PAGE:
The blog's Boom, Gloom and the New Normal eBook highlights the impact of the ageing Western babyboomers on future demand patterns.
Yet central banks such as the US Federal Reserve and the European Central Bank believe demographics have nothing to do with demand. For them, as one former central banker told the blog "demand is a constant".
They have invested years of effort, and $millions, in developing complex mathematical models of demand. The algebra behind these is the equivalent of the alchemists' search for the philosophers' stone, as shown in the example above from a May 2006 Fed paper .
But a mathematical model based on algebra cannot replicate human behaviour. Therefore the modeller needs to believe that human nature can safely be ignored as a input into the model.
Any reader who doubts this argument might like to read the latest speech by US Fed chief Ben Bernanke. It analyses the background to today's economic weakness. And it then goes on to ask the critical question, "Why has this recovery been so slow and erratic?"
It answers this question by referring to the idea of 'pent-up demand'.
This concept is a cornerstone of economic models, and was developed during the babyboomer-led supercycle, when interest rate changes really did lead to temporary ebbs and flows in demand for housing, autos etc:
• Higher mortgage rates led boomers to postpone major purchases
• Their demand quickly revived when interest rates were reduced
• Meantime, more boomers had also entered the 25-54 age group
• So the release of pent-up demand was even greater
The Federal Reserve and the European Central Bank have not changed their models since the end of the supercycle, to reflect changing demographics. So they believe that the same level of demand for housing, autos etc, still exists today.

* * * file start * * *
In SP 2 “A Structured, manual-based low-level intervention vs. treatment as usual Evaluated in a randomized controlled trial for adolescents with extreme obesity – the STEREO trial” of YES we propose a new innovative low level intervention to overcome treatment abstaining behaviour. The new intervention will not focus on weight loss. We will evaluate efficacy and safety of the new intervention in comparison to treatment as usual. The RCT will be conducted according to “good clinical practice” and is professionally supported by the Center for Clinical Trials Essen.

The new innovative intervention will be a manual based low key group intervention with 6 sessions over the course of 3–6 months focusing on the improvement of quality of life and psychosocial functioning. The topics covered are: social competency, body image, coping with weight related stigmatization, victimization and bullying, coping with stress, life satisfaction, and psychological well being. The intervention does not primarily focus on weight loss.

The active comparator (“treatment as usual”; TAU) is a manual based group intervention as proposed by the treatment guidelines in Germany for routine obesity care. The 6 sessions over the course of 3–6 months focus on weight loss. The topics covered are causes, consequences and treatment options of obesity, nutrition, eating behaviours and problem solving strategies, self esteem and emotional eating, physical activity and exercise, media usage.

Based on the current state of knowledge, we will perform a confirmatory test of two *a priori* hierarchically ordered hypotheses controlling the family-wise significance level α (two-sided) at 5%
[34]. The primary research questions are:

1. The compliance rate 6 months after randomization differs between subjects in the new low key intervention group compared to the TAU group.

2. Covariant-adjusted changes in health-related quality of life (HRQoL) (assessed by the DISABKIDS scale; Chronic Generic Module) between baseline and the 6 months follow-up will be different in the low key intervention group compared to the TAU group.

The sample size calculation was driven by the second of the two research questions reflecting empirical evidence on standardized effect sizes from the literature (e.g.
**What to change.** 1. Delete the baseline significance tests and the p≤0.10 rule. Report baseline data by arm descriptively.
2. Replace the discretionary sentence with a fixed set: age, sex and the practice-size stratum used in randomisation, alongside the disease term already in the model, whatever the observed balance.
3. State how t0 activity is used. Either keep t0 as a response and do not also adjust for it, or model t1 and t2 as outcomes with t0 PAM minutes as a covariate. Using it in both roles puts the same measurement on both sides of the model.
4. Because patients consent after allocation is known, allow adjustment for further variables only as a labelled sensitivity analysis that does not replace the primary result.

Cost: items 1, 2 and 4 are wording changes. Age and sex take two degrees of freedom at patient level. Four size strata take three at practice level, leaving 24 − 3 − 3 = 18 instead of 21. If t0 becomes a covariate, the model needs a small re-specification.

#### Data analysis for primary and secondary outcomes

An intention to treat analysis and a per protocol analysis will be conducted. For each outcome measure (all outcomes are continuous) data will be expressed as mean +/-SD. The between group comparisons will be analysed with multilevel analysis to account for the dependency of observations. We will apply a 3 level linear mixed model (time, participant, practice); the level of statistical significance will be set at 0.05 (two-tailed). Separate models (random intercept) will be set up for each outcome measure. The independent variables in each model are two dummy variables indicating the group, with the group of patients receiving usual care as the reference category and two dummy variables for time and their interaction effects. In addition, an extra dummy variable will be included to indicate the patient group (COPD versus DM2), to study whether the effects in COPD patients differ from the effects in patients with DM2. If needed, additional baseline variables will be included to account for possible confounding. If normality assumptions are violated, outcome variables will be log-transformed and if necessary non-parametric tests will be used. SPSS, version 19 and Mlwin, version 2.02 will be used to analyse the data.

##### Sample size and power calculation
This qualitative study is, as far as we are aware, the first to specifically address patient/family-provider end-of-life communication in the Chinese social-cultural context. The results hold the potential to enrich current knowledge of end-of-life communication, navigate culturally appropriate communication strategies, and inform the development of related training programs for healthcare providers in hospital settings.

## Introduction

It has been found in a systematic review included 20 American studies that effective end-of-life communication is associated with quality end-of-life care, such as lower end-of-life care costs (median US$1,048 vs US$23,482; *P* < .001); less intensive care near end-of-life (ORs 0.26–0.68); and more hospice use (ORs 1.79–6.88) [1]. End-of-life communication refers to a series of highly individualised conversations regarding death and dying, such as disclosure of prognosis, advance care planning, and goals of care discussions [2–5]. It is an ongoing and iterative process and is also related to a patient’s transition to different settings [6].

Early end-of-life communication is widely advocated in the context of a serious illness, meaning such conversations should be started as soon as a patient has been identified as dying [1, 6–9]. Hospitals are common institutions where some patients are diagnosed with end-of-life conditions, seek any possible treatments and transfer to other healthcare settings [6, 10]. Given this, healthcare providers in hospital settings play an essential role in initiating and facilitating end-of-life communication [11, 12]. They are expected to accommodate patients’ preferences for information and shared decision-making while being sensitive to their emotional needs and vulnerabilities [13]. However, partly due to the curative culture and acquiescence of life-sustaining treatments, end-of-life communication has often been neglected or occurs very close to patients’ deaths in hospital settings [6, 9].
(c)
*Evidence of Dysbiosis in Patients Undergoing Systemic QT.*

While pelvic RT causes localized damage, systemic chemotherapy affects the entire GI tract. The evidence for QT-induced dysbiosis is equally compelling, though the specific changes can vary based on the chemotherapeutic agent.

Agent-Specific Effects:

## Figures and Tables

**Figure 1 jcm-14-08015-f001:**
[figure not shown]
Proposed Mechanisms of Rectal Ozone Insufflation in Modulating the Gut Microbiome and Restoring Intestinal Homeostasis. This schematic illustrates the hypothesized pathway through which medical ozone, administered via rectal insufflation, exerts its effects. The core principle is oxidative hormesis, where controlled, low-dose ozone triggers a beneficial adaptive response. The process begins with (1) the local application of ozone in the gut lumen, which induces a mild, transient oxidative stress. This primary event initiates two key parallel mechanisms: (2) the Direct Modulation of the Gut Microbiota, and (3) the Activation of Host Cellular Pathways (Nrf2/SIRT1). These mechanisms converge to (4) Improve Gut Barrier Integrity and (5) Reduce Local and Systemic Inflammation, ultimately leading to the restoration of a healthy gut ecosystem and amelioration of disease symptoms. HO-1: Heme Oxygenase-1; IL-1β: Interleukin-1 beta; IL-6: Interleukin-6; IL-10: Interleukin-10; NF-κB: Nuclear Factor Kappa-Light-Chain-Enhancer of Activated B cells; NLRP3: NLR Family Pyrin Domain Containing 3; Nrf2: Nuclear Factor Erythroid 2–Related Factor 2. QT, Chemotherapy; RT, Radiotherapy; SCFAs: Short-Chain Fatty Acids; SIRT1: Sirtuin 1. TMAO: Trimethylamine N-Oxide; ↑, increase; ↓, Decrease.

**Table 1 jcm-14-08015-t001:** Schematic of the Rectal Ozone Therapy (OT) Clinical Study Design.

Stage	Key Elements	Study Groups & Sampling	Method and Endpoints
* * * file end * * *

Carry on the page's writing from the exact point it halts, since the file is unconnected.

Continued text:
On this basis, they have assumed that more buying of near-worthless Greek bonds, or more liquidity via a QE2 programme to boost financial markets, will ensure economic recovery in the end. They are sincere people, but the blog believes they are terribly wrong in this assumption.
As John Richardson, the co-author of Boom, Gloom and the New Normal has commented:
"If you've spent your whole career - and built your whole reputation - on pushing a particular model it must be really hard to stand back and say, 'Wow, I've been wrong for the last few years and everything has changed'.
"Its probably easier for outsiders without any baggage to challenge conventional thinking - and probably easier for non-central bankers.
"We all need to get past the phase of thinking that 'central bankers have lots of qualifications, have published books, and advised presidents and prime ministers, and so they must be right'.
"We also need to get past our own self-doubts, as it is really difficult for anyone less academically qualified than them (which is 99.9999% of us) to imagine that they could be wrong".The need to challenge the power of the models is urgent. Until this happens, the global economy will get worse, not better.